Sylvia Kahn with son Evan, daughter Peach and husband Dan
Sylvia Kahn with son Evan, daughter Peach and husband Dan

Can an interfaith family find substance and tranquility?

With little ol’ Hanukkah jumping all over the calendar from year to year, compared to solid, predictable and oh-so spectacular Christmas, would this year’s Festival of Lights — with the first night coinciding with Christmas Eve — be any different?

Would the struggles of an interfaith family be any easier?

For our family, the answer is: It makes no difference. It will always be a case of trying to fit Hanukkah “in” — and to do it in some meaningful way against the magic of Christmas.

As a child, when we were the only Jewish family in our neighborhood, Christmas was a mystery, a special club to which I did not have membership. My mother turned Hanukkah into a crazy celebration of eating latkes and playing Hanukkah bingo at an annual party that had acquaintances asking to be added to the long guest list of friends. And while that was fun, it lacked the pageantry of Christmas and the sense of family coming together that I imagined.

Sylvia Kahn with son Evan, daughter Peach and husband Dan

In my husband Dan’s family, Christmas was exactly as I had imagined: traditions that began on Dec. 1 and lasted through the 25th; memories that were created and then kept alive year after year.

When Dan and I were navigating the years of “what to give our children” to both honor our upbringings and give them meaningful experiences grounded in our diverse backgrounds, we made a decision that the kids would be raised Jewish.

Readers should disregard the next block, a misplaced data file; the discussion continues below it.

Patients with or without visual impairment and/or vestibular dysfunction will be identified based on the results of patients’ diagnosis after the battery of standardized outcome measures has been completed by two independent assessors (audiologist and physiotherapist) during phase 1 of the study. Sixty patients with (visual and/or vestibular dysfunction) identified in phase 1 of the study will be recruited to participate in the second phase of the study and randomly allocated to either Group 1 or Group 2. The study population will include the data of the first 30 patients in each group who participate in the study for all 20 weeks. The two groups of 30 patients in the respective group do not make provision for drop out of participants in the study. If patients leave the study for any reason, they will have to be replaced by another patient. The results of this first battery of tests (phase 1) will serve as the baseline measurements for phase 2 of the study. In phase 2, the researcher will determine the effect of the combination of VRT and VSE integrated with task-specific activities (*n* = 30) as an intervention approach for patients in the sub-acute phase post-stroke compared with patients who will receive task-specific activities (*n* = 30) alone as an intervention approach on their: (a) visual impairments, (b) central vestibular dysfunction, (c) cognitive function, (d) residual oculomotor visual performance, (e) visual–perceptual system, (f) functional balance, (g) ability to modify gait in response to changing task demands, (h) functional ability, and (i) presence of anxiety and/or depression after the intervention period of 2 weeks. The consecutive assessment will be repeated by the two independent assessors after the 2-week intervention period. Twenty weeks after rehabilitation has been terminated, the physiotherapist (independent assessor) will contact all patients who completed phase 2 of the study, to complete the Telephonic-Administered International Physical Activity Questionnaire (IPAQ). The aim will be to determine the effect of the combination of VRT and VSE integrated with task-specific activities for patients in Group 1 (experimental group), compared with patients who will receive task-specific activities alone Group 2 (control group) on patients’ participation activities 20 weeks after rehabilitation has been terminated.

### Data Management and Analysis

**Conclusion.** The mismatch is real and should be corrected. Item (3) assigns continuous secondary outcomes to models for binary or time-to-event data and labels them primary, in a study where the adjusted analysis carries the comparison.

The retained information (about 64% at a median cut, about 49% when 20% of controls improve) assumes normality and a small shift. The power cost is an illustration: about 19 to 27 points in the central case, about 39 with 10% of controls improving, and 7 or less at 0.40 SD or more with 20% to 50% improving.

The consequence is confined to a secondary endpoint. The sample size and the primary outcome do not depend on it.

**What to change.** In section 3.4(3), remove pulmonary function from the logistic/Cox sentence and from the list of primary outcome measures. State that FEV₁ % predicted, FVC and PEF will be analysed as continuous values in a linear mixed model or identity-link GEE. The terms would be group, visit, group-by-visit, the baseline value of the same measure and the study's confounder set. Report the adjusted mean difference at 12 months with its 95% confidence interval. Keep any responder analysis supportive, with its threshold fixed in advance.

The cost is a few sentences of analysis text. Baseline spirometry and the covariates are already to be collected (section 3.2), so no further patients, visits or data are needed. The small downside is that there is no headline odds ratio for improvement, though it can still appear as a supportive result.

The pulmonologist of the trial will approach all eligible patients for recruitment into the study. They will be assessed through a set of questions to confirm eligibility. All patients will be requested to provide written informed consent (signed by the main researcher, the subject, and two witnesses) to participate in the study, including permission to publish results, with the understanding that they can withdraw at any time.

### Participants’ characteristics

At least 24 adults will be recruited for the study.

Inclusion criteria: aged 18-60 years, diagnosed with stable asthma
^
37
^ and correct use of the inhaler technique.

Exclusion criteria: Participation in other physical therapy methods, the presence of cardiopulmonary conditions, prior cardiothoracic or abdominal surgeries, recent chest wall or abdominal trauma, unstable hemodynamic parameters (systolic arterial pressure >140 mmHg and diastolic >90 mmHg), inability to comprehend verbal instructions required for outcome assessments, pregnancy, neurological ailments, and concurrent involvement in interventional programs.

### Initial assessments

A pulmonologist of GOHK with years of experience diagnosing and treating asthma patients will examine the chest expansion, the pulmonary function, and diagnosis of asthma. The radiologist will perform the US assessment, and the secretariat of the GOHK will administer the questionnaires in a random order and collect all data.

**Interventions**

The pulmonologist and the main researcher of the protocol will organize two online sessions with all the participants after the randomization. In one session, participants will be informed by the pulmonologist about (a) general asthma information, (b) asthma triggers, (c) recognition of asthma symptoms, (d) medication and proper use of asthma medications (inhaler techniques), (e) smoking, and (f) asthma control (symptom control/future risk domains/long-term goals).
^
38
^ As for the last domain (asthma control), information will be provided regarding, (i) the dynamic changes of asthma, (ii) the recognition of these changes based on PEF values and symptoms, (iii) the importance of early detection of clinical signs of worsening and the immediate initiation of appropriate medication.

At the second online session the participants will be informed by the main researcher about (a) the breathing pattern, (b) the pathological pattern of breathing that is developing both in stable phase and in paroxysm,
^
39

That said, we also decided that we would celebrate Christmas just as it was done in Dan’s home growing up. When it came to Hanukkah, we were going to keep it simple; we would not compete with Christmas. Hanukkah would not include gifts.  It would be friends, family, latkes, candles, games and a growing collection of Judaica that used to require an annual trip to Berkeley but can now be added to from the likes of Target.

With a very clear plan in place, one that we have been able to follow, there has been no angst or family turmoil in our home around the holidays. What has been tough is navigating a world, both school and work, that is not friendly to the Jewish family’s need to celebrate. We do not want to do only latkes, to have friends over and kindle the Hanukkah lights only on Saturday.

So will having Hanukkah overlap with Christmas — with the kids and Dan, who is a teacher, home for winter break — solve the dilemma?

Actually, it just trades dilemmas. Instead of struggling to bring everyone together while trying to manage our daily lives that do not pause for Hanukkah, we will now struggle to compete with Christmas in ways that we had decided not to years ago.

We will actually be going up against Christmas on Christmas Eve, when we will have to choose to honor one tradition over the other — or attempt some sort of hybrid that will require a herculean effort (on my part) on a night that I look forward to as being quiet, predictable and relaxing.

That said, once Christmas is over, this overlap may actually be a wonderful addition to the night of Dec. 31. I can think of a lot of fun we could have with a theme combining the eighth night of Hanukkah with New Year’s Eve. Why? Because as the Jewish parent, I cannot compete with Christmas, but I can compete with New Year’s.

For years I have shared conversations with other Jewish mothers about the challenges of Hanukkah’s dates on our Western calendar. But now that we are faced with an actual overlap, I am faced with the reality that it’s not just that Hanukkah cannot compete with Christmas. I cannot.

Sylvia Kahn lives in Alameda with her husband, their two children, her mother, three dogs and three cats. The kids, ages 12 and 17, are looking forward to the Christmas traditions of Dan’s childhood and, of course, Bubbe’s awesome latkes.